May 22 • 13M

Homily: Why Do Christians Suffer?

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I realized that some of the side gigs I do, although they pay me pennies at most are important to what I do and to my preaching.

Let me give you an example: One mystery in my life was always if St. Maximillian Kolbe was such a saintly and holy man, why did God allow him to suffer and die in the Auschwitz? I discovered the answer when I interviewed the associate producer of the movie Two Crowns which was about the Polish saint. I had to see the movie in preparation and then I did the interview and I realized that I had the scenario backwards. God was not powerless to prevent Maximillian Kolbe from being sent to Auschwitz, Kolbe ended up there to be a presence of God in a place that to this day defines evil.

So when we think of this idea we can then look at the second reading in our continued walk in 1 Peter and see what the apostle is teaching.

He is writing about suffering for the faith. The obvious question I have is if we believe that Jesus is the Lord and King why are we suffering for the faith? Peter does not really answer this question. He basically says it is a part of the reality and he is right, but we know it is also part of the Christian reality. We can read this and understand. Our suffering is not part of some bad practical joke that God is playing on us or some kind of test of our faithfulness. Our suffering is a witness to what we believe.

People ask why is there evil in the world, let’s look at the model of evil and see why. Why didn’t God stop NAZI Germany and prevent it from happening? The answer is simple. NAZI Germany could have stopped if people did one simple thing—simply realize that they built their world on a false assumption and then turned to Christ. They created a science-only ethic that rejected God and therefore was built on a false anthropology. Their flawed assumption built a flawed world that fell into darkness.

The reason why it lasted as long as it did was because many people were blind to the darkness it was creating. Remember, many in this country prior to discoveries of the evil of the NAZI regime thought Hitler was great.* At the 1936 Olympics, a woman from California kissed Hitler. The news reports that ran in many newspapers celebrated this act. Not one appeared shocked that anyone would try to do this, except, of course, Hitler’s security. So many people were blind to the darkness that was so obvious when it finally revealed itself in the defeat of the NAZI regime.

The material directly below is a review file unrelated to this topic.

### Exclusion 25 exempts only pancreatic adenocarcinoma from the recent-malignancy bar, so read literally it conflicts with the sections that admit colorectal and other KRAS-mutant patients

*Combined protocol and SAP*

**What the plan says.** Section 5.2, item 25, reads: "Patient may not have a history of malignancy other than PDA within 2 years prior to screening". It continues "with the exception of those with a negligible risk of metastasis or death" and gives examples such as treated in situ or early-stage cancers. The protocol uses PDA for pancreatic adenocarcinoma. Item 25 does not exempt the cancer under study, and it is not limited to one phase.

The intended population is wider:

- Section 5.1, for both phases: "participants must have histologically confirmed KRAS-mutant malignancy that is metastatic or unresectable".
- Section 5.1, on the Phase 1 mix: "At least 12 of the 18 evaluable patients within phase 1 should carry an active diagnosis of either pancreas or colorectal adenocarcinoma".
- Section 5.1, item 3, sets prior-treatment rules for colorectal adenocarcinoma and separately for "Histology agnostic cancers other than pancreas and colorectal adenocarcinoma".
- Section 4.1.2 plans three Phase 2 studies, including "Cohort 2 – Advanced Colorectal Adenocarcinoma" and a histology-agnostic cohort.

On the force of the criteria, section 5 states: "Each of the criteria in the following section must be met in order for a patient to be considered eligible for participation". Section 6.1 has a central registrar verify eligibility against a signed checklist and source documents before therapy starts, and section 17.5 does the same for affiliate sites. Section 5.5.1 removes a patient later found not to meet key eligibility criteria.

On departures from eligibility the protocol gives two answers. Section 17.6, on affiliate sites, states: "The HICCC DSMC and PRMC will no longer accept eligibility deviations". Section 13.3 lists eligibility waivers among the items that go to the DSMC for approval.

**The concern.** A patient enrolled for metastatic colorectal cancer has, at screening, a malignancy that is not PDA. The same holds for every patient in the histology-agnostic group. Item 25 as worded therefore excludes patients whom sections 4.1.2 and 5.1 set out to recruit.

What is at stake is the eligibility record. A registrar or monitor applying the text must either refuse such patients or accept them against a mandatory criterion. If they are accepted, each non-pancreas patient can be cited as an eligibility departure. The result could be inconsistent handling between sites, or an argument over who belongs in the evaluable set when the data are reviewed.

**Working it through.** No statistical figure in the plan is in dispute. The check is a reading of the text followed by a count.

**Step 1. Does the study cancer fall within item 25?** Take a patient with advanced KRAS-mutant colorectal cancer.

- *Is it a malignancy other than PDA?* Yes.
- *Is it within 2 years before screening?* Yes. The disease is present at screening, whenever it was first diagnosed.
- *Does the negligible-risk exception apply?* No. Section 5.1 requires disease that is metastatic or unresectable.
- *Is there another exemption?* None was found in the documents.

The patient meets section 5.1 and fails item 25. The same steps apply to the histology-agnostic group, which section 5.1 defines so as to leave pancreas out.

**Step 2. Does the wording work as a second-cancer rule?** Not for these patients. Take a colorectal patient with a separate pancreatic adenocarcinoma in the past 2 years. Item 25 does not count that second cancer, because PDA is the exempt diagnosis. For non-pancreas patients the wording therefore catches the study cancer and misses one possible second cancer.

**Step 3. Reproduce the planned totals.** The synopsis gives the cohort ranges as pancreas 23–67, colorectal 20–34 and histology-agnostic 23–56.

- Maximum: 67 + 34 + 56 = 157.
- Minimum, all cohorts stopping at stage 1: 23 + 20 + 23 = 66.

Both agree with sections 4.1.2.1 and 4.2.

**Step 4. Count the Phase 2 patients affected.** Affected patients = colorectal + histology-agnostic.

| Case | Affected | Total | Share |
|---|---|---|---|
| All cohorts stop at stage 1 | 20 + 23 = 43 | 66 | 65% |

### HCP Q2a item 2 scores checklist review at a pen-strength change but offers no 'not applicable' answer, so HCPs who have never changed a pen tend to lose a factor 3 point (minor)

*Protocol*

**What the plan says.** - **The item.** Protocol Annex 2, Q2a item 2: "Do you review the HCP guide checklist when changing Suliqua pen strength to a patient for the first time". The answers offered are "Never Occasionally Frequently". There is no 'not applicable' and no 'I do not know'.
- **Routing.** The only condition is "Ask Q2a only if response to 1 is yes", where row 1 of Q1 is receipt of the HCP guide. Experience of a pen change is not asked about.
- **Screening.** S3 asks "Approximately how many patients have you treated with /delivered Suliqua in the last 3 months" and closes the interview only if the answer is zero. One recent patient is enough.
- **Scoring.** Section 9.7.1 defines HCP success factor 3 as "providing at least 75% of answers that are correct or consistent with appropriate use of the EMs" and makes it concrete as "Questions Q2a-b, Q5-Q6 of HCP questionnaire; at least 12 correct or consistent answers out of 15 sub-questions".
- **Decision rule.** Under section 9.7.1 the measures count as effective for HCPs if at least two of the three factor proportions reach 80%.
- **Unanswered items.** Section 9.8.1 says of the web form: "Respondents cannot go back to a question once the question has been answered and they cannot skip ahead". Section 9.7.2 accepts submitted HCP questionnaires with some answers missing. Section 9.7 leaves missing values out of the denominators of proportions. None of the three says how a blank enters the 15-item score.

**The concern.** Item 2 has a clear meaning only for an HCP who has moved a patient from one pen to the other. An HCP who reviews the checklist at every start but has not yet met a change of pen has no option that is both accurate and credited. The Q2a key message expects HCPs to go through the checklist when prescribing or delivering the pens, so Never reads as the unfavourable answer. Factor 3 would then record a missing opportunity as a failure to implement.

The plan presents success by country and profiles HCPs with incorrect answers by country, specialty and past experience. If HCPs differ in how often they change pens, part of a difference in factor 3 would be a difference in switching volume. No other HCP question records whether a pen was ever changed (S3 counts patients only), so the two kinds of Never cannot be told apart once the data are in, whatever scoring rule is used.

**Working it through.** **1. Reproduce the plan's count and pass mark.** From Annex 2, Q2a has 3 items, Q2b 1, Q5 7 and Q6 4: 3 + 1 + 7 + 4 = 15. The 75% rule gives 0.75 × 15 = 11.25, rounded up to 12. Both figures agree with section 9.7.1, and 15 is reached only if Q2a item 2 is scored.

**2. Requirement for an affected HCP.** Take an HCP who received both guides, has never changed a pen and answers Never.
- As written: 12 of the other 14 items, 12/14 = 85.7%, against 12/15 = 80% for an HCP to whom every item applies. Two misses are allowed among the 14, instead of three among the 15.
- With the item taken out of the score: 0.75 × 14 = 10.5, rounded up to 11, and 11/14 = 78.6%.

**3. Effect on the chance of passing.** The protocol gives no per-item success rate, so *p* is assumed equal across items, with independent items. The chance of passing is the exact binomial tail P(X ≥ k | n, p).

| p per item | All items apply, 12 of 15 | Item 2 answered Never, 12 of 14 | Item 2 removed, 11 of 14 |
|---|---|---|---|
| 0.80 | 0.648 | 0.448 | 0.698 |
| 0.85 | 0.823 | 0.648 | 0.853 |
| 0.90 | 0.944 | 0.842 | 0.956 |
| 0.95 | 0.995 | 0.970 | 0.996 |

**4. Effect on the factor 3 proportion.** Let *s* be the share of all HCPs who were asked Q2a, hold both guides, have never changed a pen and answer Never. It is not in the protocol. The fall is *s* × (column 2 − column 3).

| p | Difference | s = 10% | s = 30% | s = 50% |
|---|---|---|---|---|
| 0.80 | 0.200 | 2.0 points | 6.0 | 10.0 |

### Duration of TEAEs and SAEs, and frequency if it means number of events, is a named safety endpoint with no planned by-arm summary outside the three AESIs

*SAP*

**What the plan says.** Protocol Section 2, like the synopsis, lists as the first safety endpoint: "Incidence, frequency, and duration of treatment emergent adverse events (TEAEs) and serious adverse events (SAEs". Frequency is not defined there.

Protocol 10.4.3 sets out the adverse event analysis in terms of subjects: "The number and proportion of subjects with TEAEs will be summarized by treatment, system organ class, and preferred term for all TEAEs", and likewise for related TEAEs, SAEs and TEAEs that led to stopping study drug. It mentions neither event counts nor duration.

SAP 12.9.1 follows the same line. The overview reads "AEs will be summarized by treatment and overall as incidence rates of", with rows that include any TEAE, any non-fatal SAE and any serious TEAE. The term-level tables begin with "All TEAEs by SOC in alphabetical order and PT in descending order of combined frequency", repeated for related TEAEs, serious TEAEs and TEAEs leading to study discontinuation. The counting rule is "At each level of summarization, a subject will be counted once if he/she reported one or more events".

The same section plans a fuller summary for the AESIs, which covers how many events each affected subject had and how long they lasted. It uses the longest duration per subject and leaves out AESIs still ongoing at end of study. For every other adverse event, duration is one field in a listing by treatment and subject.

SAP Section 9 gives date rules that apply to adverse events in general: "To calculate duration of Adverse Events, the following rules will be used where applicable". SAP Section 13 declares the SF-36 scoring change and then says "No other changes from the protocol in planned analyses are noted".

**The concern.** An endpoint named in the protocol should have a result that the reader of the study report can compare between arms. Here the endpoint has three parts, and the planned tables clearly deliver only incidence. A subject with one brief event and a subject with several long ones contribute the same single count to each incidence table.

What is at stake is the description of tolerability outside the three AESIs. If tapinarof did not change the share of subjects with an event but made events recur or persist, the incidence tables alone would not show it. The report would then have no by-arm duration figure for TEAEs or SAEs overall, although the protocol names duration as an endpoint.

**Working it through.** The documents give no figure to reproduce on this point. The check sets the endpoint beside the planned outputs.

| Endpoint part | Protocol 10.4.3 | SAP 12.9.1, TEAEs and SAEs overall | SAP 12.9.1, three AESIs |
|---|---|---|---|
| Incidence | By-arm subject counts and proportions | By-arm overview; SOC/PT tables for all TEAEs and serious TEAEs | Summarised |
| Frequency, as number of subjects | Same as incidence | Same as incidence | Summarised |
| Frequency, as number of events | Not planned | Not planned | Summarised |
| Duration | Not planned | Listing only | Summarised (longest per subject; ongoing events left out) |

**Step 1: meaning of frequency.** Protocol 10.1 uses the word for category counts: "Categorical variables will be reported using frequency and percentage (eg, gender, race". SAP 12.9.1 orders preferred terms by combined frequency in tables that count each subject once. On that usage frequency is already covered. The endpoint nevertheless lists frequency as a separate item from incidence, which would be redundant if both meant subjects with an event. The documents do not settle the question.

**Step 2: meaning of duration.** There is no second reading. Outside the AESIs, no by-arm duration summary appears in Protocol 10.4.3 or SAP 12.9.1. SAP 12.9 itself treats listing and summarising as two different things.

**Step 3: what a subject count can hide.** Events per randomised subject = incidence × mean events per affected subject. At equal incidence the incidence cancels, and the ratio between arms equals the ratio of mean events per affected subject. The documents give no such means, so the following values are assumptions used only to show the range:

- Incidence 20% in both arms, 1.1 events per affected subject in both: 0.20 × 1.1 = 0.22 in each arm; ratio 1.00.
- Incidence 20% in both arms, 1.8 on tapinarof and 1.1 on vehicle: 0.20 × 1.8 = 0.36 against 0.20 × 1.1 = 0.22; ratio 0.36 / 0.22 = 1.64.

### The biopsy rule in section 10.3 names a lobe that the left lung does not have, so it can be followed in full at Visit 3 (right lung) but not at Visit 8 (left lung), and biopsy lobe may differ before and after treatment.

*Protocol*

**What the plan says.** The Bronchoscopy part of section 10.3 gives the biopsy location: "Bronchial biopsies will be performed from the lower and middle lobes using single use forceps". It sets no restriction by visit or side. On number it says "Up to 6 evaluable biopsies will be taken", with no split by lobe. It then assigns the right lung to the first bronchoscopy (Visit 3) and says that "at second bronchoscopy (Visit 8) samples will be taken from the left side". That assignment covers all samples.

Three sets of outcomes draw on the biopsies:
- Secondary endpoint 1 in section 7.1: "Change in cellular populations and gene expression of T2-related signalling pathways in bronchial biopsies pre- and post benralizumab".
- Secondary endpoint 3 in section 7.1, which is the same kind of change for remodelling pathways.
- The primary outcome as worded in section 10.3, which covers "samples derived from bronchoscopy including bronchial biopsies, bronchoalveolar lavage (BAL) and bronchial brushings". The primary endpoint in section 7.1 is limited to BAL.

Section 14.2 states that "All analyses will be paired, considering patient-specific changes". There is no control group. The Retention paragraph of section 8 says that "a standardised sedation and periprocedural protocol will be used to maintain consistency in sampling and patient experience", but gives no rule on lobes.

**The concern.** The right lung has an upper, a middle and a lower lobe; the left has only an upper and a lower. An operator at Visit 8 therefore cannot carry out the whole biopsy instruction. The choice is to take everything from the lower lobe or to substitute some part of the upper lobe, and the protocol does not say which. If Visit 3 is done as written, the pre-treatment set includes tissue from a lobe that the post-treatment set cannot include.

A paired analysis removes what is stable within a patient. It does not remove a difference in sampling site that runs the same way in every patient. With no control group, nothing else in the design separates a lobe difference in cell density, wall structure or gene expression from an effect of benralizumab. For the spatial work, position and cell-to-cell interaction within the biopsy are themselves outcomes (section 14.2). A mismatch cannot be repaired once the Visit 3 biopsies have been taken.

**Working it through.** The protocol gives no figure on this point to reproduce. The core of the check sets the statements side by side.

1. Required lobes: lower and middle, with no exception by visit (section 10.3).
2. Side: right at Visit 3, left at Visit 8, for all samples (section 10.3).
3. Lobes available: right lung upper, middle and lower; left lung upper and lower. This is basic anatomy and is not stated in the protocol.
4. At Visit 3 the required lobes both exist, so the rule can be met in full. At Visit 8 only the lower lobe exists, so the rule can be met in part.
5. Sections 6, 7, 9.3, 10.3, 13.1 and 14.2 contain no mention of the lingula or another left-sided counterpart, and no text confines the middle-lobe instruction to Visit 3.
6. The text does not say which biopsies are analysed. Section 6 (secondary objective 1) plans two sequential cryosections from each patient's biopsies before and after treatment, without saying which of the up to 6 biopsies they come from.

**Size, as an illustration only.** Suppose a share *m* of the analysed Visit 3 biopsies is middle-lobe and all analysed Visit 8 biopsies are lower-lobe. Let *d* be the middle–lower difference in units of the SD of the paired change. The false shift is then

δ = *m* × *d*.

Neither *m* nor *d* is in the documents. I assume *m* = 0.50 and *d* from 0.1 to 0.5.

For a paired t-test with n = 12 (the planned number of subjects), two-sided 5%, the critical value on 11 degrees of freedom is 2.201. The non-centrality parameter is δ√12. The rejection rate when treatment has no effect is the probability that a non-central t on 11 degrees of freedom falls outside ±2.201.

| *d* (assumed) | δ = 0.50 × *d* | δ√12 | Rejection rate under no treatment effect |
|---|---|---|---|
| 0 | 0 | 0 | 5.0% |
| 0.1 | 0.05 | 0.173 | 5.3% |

Many people, however, died rejecting the teachings of the regime in places like Auschwitz.

They suffered for their faith but in doing so were witnesses to the fact that the people had embraced a darkness to which they were completely blind. It was the people of faith who could see and by living their faith were witnesses to the light shining in the darkness.

This is what St. Peter is teaching. The suffering is not a consequence of trying to live our faith, the suffering is a witness to the light that shines in the darkness. The suffering is not so that we can be saved but that those surrounded by darkness can be saved.

We are surrounded by people who are lost in darkness and many others are warning us that the darkness is growing. Others are getting lost trying to fight the wrong battle and so they are ready to pick up arms against what they perceive is a growing threat. Peter today shows us the true weapons to live our faith truthfully and faithfully.

You do more to fight evil by attending Mass than anyone can do stockpiling arms. I say that because there was a celebrity priest calling for people to stockpile certain firearms in case Washington State outlaws them.

You do more to fight evil by allowing the fruit of your prayer to strengthen the Holy Spirit within you than any movement advocating violence against political forces.

St John reminds us that the light shines into the darkness and Saint Peter is showing that when we seek to live in the light the darkness tries to silence our witness. However, in order to silence our witness they have to recognize our witness and the message that they try to silence. Our most powerful witness is simply to live our faith and to live the fruit of our prayer. When we do that we are the light that shines into the darkness. We are living the message of salvation and that is why we have received the sacraments of Baptism and Confirmation.

We had a convocation this week and the speaker spoke to us about how to improve our celebration of the Mass. He explained that receiving communion is making a covenant with the Lord. When you come up to receive you are choosing to be part of the Kingdom of God and its light that shines into the darkness. The light is not so that you will be saved it is so you can lead others to be saved. That may require some forms of suffering but that is the point. It is part of the witness that St. Paul is talking about, something that Maximillian Kolbe understood so well.

*Special note: One of my favorite songs is the late Jack Hardy’s folk song “Ragman” among the lyrics are:

“Ragman . . . was a wallpaper hanger in ‘24

in ‘37 he and your Uncle Joe were very good friends”

a clear reference to Hitler and how he was on friendly terms with US for a time.

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